• The hydraulic dredging of approximately 5,960 cubic yards of sand from 5.69 acres of the Cole River channel for supplemental beach re-nourishment and ensure safe passage through the channel, the permit says.

The location and depths are the same as the last time the town dredged the river more than 20 years ago in 1997.

Two new areas for navigational improvement and sand mining to nourish the beach.

• The hydraulic dredging of the eastern shoal adjacent to the channel in Mount Hope Bay of approximately 9,610 cubic yards of sand from about a 2.65-acre area if various depths.

• Another 2,700 cubic yards of sand near the Cole River boat ramp from approximately .79 acres to a 10-foot-2-inch depth.

In total, 18,260 cubic yards of sand will be used as beach nourishment along 2.67 acres, while 100 cubic yards will be used for dunes restoration in a 3,000 square-foot area, the permit says.

Hyland, having observed the prior dredging, said it’s a uniquely exciting process. With the dredging equipment in the channel and the nearby bay, workers will attach pipes from a barge and lay them along the beach all the way to the location of the old Bluffs building the town had demolished in May as part of the project.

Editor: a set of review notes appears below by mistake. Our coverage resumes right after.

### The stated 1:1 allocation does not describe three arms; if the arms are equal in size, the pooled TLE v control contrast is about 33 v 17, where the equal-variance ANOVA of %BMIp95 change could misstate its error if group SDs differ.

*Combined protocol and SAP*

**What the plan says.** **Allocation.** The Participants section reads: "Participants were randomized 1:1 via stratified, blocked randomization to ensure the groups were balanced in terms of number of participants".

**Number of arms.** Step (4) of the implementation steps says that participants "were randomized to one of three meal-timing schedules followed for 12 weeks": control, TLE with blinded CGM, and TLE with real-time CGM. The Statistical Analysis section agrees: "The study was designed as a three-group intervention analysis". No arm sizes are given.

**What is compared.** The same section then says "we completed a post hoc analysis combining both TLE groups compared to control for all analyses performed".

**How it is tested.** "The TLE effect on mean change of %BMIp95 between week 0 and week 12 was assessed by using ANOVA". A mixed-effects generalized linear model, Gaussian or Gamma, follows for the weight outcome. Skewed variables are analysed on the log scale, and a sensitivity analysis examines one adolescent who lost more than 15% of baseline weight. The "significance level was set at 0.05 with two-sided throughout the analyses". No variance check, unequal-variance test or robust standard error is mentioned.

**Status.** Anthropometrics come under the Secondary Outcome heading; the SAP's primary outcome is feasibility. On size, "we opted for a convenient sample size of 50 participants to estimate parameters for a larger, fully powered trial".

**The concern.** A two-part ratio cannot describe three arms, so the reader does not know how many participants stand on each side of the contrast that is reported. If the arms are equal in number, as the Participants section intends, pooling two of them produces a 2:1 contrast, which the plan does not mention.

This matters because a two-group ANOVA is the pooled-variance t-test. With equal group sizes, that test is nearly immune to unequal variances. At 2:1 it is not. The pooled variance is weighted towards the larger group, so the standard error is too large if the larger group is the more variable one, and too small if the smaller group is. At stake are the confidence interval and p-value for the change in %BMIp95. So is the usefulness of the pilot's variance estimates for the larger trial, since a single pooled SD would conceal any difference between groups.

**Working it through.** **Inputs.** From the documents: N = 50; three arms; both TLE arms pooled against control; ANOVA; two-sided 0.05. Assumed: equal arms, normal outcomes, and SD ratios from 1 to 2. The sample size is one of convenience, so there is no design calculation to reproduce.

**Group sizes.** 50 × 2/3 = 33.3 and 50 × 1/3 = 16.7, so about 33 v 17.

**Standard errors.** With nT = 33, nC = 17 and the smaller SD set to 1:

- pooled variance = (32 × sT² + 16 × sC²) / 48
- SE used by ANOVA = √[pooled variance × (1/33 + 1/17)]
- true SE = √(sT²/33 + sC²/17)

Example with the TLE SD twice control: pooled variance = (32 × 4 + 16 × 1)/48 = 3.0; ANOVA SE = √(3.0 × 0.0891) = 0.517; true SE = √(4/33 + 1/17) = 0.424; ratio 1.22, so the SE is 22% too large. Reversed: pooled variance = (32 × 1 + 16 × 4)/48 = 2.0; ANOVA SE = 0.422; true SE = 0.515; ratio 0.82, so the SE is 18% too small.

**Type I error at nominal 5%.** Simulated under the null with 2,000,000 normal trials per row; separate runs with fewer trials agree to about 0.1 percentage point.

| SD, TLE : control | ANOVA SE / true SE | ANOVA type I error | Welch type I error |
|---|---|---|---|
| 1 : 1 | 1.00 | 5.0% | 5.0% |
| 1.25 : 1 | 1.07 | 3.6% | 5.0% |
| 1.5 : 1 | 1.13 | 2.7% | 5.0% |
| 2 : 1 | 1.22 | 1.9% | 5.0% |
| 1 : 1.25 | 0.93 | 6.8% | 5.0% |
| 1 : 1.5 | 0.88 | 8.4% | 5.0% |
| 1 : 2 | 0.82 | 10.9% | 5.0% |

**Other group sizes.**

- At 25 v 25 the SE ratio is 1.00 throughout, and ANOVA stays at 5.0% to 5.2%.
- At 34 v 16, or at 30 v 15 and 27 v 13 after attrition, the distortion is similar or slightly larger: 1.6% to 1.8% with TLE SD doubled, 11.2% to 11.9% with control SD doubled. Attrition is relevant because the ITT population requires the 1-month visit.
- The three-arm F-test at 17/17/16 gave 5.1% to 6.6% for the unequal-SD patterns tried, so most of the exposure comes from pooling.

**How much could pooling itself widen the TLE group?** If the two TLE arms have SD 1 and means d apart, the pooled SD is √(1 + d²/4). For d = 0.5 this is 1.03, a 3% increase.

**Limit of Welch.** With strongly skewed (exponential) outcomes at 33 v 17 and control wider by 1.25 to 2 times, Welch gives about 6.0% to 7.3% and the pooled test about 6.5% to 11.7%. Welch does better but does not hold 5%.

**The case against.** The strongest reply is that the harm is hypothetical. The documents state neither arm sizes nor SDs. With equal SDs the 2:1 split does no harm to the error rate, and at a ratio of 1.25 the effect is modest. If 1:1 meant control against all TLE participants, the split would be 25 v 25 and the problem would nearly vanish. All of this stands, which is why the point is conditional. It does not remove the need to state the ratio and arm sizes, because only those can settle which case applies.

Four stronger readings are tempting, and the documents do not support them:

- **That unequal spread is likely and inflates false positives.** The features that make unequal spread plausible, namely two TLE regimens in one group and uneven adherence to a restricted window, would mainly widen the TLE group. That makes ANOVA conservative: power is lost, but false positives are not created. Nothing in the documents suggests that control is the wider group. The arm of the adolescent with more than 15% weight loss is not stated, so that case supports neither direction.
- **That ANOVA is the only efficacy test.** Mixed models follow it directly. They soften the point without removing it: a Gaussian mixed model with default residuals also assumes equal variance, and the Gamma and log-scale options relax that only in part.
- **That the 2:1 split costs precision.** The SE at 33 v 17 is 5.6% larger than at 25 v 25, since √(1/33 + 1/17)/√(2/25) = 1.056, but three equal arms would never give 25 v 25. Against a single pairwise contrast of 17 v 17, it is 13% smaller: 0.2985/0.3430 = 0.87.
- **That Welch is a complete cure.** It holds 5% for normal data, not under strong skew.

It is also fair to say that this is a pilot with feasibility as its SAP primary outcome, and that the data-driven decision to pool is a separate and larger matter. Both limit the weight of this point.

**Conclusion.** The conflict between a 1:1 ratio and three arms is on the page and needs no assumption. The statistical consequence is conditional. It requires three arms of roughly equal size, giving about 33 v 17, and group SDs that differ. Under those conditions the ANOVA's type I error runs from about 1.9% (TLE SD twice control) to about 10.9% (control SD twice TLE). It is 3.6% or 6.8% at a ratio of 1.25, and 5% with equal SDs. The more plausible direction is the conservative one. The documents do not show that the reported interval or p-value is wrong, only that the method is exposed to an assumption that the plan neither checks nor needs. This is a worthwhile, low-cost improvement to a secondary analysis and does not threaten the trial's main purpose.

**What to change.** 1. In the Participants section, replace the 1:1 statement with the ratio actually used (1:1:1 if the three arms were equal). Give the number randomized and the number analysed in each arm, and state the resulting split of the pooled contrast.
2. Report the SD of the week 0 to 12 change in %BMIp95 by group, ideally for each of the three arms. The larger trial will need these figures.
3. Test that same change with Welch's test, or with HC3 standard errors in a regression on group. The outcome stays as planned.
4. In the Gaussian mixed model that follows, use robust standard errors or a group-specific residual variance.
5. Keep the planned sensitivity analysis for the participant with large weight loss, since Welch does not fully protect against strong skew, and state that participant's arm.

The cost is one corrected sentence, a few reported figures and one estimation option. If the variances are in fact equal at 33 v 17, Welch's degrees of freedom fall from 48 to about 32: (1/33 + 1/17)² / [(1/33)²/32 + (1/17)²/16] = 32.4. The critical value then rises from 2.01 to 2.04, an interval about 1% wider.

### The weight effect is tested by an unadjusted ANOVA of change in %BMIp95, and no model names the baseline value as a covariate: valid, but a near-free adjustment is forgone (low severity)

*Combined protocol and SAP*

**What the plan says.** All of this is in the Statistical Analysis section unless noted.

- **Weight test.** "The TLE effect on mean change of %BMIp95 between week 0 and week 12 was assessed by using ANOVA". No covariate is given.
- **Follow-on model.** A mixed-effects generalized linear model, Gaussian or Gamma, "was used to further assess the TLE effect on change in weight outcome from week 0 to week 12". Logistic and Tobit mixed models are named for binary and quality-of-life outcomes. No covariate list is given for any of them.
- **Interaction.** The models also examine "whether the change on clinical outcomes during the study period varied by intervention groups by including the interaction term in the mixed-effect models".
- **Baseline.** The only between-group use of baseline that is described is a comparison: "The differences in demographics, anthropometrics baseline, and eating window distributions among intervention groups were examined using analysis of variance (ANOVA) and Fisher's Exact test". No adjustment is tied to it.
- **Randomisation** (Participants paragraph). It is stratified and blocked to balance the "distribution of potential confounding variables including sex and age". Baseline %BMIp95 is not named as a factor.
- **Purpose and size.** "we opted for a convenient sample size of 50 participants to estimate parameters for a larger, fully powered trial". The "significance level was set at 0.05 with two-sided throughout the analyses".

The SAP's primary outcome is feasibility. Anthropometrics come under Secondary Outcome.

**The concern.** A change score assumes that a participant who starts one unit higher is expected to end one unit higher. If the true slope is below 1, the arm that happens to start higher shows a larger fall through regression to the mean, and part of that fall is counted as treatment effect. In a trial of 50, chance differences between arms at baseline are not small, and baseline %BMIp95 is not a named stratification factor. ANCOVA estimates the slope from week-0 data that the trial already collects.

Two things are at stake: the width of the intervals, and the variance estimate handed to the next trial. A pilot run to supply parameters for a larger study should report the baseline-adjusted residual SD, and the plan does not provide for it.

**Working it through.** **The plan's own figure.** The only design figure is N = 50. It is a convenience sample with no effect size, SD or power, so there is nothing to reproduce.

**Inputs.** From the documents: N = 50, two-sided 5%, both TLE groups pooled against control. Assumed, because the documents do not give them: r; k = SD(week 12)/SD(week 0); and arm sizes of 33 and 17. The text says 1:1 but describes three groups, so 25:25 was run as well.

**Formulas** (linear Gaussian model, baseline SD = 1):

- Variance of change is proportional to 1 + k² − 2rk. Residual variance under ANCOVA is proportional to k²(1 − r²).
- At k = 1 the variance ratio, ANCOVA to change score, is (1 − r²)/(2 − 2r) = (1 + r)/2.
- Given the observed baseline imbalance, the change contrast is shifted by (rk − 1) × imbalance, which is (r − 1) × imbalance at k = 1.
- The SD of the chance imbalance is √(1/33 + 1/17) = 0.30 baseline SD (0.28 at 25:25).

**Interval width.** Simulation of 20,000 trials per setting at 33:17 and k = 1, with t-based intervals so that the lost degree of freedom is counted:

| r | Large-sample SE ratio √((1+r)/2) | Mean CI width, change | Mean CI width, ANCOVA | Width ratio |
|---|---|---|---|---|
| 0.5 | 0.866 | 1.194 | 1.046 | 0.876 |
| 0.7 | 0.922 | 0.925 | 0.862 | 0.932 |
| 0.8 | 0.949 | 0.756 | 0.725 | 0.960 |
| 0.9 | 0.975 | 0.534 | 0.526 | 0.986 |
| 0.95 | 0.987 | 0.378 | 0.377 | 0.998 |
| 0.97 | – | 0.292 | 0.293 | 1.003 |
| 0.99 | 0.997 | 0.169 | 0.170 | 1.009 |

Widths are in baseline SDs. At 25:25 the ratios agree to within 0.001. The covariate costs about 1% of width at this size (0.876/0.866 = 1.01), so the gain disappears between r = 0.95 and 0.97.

“It’s like a huge vacuum cleaner,” she said of the beach re-nourishing, bringing the dredged sand to the beach. The sand is brought to the end point, and as each section is filled up with new sand the workers remove sections of pipe, Hyland said.

They’ve sought the dredging permit for three or four years, and have had to work through close evaluations for sea life along the shore by the National Marine Fisheries Service that have contributed to delays obtaining the permit, she said.

A press release in May from the Army Corps in conjunction with the fisheries service said approximately 9.12 acres of “essential fish habitat” will be impacted by the dredging.

“However, the corps has made a preliminary determination that the site specific adverse effect will not be substantial,” they wrote three months ago before a comment period and issuing a 10-year permit through Aug. 16, 2028.

While it includes a list of conditions, Brown, the town conservation agent, said none would create problems to meet.

Hyland said their marine engineer and the assistant to John McAuliffe, Jordan Remy, are working on bid specifications for the dredging project.

In a specialized field, Hyland said the committee is hopeful Barnstable County, which has two dredging crews, would be available during the upcoming two-month span they could do the work. Besides their proficiency, she said the cost could be considerably less than a private company doing the work.